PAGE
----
More notably a crucial stage in the development of hip-hop than the dance music genre that bears its name today, electro came to be in the early '80s as a fusion of European and Japanese electronic music and funk, the earliest example track being Afrika Bambaataa’s seminal, Kraftwerk-sampling Planet Rock (1982).
Although modern electro is, of course, far broader in its instrumentation, old-skool electro was largely defined by the use of talkbox vocals, analogue basslines, zappy synth effects and drum machine beats, the last of which were most often generated by – you guessed it – the Roland TR-808.
With patterns having been programmed using the 808’s step sequencer, key to replicating the sound of electro drums in your DAW are a rigidly quantised, robotic feel, skittish hi-hat lines and no variation in velocity beyond the second level of intensity provided by the 808’s Accent control.
In this tutorial and its accompanying video, then, we’ll be showing you how to program an immediately identifiable classic electro drum track. I’m using Ableton Live and Roland’s TR-808 plugin here – available via their Roland Cloud subscription service – but any DAW and 808 will do, whether it’s an emulation or from a sample library.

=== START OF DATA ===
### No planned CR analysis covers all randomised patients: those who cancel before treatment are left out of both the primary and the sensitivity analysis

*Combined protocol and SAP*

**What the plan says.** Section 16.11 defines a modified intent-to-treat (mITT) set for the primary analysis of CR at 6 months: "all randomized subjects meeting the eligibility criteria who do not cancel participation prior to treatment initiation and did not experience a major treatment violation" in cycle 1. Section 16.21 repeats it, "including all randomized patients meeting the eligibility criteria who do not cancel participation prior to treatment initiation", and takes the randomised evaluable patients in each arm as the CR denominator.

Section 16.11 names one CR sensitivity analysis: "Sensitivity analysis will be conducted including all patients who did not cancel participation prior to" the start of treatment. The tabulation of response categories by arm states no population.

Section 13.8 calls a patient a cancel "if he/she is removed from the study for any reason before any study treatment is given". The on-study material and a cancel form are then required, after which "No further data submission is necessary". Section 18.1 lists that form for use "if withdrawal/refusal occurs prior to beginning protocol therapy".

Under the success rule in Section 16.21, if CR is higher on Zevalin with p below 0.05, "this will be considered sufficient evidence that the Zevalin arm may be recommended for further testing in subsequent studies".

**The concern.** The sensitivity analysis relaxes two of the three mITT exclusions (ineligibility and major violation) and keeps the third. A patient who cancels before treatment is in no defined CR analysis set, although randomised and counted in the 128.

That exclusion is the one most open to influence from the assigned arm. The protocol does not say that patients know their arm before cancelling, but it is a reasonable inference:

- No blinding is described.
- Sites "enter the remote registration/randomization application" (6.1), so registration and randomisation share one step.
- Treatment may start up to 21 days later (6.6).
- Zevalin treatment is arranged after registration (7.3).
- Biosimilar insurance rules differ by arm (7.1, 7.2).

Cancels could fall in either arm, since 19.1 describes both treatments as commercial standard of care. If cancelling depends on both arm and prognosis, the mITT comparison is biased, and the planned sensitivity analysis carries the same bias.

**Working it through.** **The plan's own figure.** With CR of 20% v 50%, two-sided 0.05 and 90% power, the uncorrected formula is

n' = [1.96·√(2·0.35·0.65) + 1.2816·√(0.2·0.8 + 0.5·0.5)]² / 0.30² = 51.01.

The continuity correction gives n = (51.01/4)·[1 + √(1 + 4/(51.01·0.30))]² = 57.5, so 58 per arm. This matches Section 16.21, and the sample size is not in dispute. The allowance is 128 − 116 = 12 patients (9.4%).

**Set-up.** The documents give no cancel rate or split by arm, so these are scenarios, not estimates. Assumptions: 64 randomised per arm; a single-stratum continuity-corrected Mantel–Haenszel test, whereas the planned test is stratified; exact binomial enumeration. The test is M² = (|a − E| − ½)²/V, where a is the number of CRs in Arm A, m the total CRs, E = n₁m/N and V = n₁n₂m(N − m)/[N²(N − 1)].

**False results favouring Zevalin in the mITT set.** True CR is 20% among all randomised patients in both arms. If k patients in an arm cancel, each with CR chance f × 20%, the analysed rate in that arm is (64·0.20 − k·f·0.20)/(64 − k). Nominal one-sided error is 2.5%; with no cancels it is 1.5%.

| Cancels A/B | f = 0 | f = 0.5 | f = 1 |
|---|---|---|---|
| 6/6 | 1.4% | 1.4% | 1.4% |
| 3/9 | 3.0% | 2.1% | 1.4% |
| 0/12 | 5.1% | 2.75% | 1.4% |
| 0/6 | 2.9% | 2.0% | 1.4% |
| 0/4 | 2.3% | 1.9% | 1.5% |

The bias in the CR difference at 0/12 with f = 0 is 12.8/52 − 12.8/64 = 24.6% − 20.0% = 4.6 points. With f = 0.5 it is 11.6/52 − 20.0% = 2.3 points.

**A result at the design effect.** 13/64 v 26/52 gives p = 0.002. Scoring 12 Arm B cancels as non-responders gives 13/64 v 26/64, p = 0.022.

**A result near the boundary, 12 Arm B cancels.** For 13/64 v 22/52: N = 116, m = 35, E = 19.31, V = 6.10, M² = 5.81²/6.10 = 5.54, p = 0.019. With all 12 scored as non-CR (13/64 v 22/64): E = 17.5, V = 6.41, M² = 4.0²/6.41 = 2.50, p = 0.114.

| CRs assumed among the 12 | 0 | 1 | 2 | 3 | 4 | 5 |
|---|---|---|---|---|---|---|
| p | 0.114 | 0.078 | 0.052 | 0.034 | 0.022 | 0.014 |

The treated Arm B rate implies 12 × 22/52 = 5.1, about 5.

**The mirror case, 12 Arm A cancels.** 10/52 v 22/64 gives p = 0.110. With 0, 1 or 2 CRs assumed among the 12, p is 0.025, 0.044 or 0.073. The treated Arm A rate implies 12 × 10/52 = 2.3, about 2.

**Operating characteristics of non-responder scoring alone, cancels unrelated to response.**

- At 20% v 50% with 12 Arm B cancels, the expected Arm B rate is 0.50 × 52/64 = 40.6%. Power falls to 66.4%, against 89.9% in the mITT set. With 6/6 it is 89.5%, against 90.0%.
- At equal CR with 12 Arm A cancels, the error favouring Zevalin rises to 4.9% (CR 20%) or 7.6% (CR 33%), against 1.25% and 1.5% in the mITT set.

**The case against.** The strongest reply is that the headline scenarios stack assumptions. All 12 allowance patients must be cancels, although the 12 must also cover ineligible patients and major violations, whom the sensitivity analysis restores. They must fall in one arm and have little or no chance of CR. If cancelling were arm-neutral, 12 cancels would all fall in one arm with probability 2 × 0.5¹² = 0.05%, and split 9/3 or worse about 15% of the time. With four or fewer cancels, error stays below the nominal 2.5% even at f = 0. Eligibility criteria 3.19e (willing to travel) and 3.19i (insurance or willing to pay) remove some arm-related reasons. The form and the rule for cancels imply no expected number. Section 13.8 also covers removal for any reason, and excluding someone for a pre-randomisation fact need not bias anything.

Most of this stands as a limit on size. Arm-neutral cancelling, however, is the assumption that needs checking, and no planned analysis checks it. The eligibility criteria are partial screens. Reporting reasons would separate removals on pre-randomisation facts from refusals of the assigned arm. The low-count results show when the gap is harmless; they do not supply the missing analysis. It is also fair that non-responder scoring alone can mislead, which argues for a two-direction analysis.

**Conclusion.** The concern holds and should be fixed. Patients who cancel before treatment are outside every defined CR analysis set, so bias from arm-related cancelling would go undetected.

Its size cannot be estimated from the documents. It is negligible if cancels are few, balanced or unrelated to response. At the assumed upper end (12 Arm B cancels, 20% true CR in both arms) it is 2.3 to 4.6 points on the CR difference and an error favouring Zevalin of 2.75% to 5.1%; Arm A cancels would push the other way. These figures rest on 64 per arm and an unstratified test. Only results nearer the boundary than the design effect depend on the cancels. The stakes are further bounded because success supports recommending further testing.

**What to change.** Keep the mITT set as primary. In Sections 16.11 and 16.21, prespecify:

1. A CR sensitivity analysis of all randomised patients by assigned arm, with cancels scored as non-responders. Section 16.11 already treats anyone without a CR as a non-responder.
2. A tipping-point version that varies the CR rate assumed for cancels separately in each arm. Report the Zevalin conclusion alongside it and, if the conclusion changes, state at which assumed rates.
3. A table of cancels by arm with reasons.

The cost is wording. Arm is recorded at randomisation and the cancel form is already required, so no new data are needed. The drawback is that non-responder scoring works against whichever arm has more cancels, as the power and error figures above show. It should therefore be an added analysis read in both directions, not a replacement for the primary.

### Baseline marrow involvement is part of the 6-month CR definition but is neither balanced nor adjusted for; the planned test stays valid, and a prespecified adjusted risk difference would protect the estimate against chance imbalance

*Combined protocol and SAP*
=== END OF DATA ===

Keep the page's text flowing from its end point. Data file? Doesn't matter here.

Step 1: We start by firing up the quintessential electro sound source: Roland’s own emulation of their legendary TR-808 drum machine. We could deploy the onboard step sequencer for authenticity, but in the interest of universality, we’ll stick to Live’s piano roll. Unchecking Position Lock to DAW in TR-808 kills the sequencer.
Step 2: With the 808 Basic Kit 2 preset kit loaded, an empty two-bar MIDI clip created, and the tempo set to an electro-appropriate 120bpm, we begin programming the pattern with the kick and snare. The snare falls only on the backbeat, with no ghost notes or other embellishment of any kind.
Step 3: The kick drum is woven in around the snare, playing a typical electro-style pattern, and every note triggering both drums is programmed at full velocity. The 808 does have an Accent feature, however, which can make selected notes louder and heavier, should you want certain hits to be more prominent.
Step 4: On to the hi-hats, and we elect to go for a 16th-note sequence, as commonly used in electro. Unlike in many other genres, in electro these 16th-notes don’t need to be constant and regular, so we punch a few holes in the line to break it up a bit.
Step 5: To emphasise the end of the phrase, we double the last snare hit with a handclap and place an open hi-hat on the final 16th. We could leave it there, but we can’t resist adding a classic electro cowbell. A busy, syncopated pattern ups the rhythmic interest, and is probably best saved for choruses or breakdowns.
Step 6: With the pattern programmed, it’s time to finesse the kit itself. Raising the Bass Drum Decay and Snare Drum Snappy knobs extends the low-end nicely and brightens the backbeat; turning the cowbell and handclap down a touch, and the hi-hats up, sits them better in the mix. Job done!